Ann Coloproctol Search


Ann Coloproctol > Volume 39(5); 2023 > Article
Chaouch, Gouader, Krimi, and Oweira: Comments on “Laser hemorrhoidoplasty versus conventional hemorrhoidectomy for grade II/III hemorrhoids: a systematic review and meta-analysis”
Dear Editor,
We have read with great interest the systematic review and metaanalysis about laser hemorrhoidoplasty versus conventional hemorrhoidectomy for grade II/III hemorrhoids, published by Wee et al. [1], and we congratulate the authors on this valuable study. However, we have some comments on the methodology of this systematic review and meta-analysis.
The authors investigated heterogeneity using the I2 statistic. The value of I2 was interpreted as quantifying inconsistency. However, this concept is not accurate, and Wee et al. [1] did not cite any sources for using this concept to assess heterogeneity. Higgins et al. [2] reported this modality, which remains an opinion of an expert (level 5 of evidence according to the Oxford classification). After a few years, in 2017, Borenstein et al. [3], published a new article entitled “I2 is not an absolute measure of heterogeneity” to address the problem of using this modality of heterogeneity assessment. Instead, heterogeneity should be assessed by the 95% predictive interval, which presents variation in the true effect size (4, 5), and its variance (Tau2).
As concerns the model used to measure the effect size, a random-effects model was chosen when the I2 statistic was greater than 50%, and a fixed-effects model otherwise. The results were reported with 95% confidence intervals, and a P-value of less than 0.05 was treated as statistically significant. Generally, a random-effects model is often considered the appropriate choice for capturing uncertainty resulting from heterogeneity among studies. However, this concept is also not accurate. When dealing with different populations, a random-effect model must always be applied, whatever the I2. Indeed, there is no place for the fixed-effect model in this context [4]. In addition, for the retained studies, we would like to point out that the article by Maloku et al. [5] is a high-quality study with a large sample size, and a fixed-effect model provides a greater weight to larger pooled studies than to studies with a small sample size [6, 7]. We think that for this reason, it would be more accurate to present the forest plot comparing early postoperative bleeding (Fig. 3 in Wee et al. [1]) using a random-effects model because the weight of the study of Maloku et al. [5] was reported to be 67%. To improve accuracy, the authors should use the odds ratio instead of the risk ratio because they included randomized and nonrandomized clinical trials. When we recalculated the data, we found lower bleeding in the laser hemorrhoidoplasty group (odds ratio, 0.12; 95% confidence interval, 0.04–0.42; P < 0.001) and low heterogeneity among the different studies (Fig. 1).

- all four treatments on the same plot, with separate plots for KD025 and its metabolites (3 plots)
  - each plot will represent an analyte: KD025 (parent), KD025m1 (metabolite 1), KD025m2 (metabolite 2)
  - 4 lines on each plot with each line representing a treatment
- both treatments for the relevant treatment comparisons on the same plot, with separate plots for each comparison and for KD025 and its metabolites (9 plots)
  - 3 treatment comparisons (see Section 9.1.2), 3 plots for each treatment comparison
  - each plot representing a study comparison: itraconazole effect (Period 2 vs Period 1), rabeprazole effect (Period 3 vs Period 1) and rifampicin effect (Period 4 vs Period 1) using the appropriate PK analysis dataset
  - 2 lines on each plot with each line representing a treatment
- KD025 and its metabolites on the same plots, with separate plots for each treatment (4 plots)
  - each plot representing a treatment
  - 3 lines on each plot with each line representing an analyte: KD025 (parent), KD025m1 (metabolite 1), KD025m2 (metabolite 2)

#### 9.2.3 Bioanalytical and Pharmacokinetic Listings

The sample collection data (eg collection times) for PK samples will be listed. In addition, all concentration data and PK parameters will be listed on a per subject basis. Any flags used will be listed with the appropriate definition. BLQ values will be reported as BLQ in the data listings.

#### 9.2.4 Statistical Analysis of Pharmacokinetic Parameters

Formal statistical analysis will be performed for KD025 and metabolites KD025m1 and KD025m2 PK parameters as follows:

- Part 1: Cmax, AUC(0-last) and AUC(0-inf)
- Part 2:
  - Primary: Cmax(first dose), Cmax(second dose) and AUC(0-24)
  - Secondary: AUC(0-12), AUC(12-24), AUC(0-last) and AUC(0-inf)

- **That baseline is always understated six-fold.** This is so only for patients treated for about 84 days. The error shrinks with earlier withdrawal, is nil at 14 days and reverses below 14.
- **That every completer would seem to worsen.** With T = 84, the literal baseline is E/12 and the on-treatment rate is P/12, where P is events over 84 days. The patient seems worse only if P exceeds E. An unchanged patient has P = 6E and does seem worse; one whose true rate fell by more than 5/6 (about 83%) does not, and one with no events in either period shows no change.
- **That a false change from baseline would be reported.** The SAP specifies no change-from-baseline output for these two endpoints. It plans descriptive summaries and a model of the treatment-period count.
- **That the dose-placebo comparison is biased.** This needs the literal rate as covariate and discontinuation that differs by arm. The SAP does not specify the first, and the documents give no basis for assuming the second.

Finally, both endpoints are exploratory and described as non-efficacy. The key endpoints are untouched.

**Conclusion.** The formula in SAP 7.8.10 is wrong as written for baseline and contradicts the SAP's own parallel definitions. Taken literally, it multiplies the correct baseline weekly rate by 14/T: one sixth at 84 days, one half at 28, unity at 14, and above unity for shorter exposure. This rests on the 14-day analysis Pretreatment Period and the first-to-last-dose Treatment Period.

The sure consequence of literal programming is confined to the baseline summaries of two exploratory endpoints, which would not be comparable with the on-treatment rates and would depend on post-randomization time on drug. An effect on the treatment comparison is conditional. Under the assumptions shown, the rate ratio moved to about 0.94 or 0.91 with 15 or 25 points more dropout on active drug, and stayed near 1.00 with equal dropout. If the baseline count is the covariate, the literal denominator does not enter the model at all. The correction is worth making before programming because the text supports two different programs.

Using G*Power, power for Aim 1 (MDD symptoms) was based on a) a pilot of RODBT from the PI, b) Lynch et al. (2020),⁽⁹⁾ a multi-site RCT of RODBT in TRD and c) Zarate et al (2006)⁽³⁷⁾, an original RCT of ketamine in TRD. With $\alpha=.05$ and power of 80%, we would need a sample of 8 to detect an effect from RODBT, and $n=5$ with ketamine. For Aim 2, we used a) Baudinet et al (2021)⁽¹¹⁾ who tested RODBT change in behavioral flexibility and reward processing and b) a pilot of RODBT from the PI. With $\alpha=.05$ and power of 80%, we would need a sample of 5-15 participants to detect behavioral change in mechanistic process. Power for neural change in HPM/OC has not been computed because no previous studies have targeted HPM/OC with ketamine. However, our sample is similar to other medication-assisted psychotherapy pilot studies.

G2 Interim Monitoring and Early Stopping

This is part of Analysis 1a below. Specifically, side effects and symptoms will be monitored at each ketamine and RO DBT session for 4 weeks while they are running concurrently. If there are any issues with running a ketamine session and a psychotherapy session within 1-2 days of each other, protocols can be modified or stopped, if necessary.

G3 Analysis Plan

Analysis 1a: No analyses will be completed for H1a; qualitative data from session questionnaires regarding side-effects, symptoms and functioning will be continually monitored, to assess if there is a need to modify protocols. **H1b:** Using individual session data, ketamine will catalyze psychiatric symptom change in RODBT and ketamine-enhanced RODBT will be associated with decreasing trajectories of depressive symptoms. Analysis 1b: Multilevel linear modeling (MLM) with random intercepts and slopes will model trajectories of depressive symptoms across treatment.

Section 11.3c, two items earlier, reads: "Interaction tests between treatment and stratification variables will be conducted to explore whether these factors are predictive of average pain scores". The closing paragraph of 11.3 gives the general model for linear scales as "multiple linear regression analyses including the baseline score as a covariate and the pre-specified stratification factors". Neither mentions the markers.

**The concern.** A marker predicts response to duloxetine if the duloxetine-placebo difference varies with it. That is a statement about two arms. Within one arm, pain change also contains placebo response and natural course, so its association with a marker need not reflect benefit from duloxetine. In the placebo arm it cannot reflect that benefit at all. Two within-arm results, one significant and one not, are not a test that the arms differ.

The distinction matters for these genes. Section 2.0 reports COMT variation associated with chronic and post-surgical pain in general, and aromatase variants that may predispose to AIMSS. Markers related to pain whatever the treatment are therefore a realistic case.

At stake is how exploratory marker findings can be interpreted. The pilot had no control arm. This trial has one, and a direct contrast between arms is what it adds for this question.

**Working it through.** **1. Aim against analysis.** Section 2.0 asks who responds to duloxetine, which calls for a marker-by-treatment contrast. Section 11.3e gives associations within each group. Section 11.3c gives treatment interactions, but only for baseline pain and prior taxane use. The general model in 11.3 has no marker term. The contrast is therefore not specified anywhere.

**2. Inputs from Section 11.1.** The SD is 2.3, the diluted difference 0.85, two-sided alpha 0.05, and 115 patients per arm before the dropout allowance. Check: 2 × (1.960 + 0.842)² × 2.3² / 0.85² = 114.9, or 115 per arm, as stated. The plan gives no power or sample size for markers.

In addition, we would like to point out several mistakes in the different figures presenting forest plots. The authors referred to the experimental group as “H”; however, they used “LH” as an abbreviation for “laser hemorrhoidoplasty.” In addition, in the control group, we found “open surgery” or “hemorrhoidectomy” referring to “conventional hemorrhoidectomy,” which was abbreviated as “CH.”
We believe that these corrected results should be brought to the readers to prevent incorrect interpretations of these findings.


Conflict of interest

No potential conflict of interest relevant to this article was reported.



Fig. 1.
Forest plot comparing early postoperative bleeding between laser hemorrhoidoplasty (LH) and conventional hemorrhoidectomy (CH). M-H, Mantel-Haenszel test; Random, random-effects model; CI, confidence interval.


1. Wee IJ, Koo CH, Seow-En I, Ng YY, Lin W, Tan EJ. Laser hemorrhoidoplasty versus conventional hemorrhoidectomy for grade II/III hemorrhoids: a systematic review and meta-analysis. Ann Coloproctol 2023;39:3–10.
crossref pmid pmc pdf
2. Higgins JP, Thompson SG, Deeks JJ, Altman DG. Measuring inconsistency in meta-analyses. BMJ 2003;327:557–60.
crossref pmid pmc
3. Borenstein M, Higgins JP, Hedges LV, Rothstein HR. Basics of meta-analysis: I2 is not an absolute measure of heterogeneity. Res Synth Methods 2017;8:5–18.
crossref pmid pdf
4. Borenstein M, Hedges LV, Higgins JP, Rothstein HR. A basic introduction to fixed-effect and random-effects models for metaanalysis. Res Synth Methods 2010;1:97–111.
crossref pmid pdf
5. Maloku H, Lazović R, Terziqi H. Laser hemorrhoidoplasty versus Milligan-Morgan hemorrhoidectomy: short-term outcome. Vojnosanit Pregl 2019;76:8–12.
6. Bell A, Fairbrother M, Jones K. Fixed and random effects models: making an informed choice. Qual Quant 2018;53:1051–74.
crossref pdf
7. Hill TD, Davis AP, Roos JM, French MT. Limitations of fixed-effects models for panel data. Sociol Perspect 2020;63:357–69.
crossref pdf


Browse all articles >

Editorial Office
Room 1519, Suseo Hyundai Venture-vill, 10 Bamgogae-ro 1-gil, Gangnam-gu, Seoul 06349, Korea
Tel: +82-2-2040-7737    Fax: +82-2-2040-7735    E-mail:                

Copyright © 2024 by Korean Society of Coloproctology.

Developed in M2PI

Close layer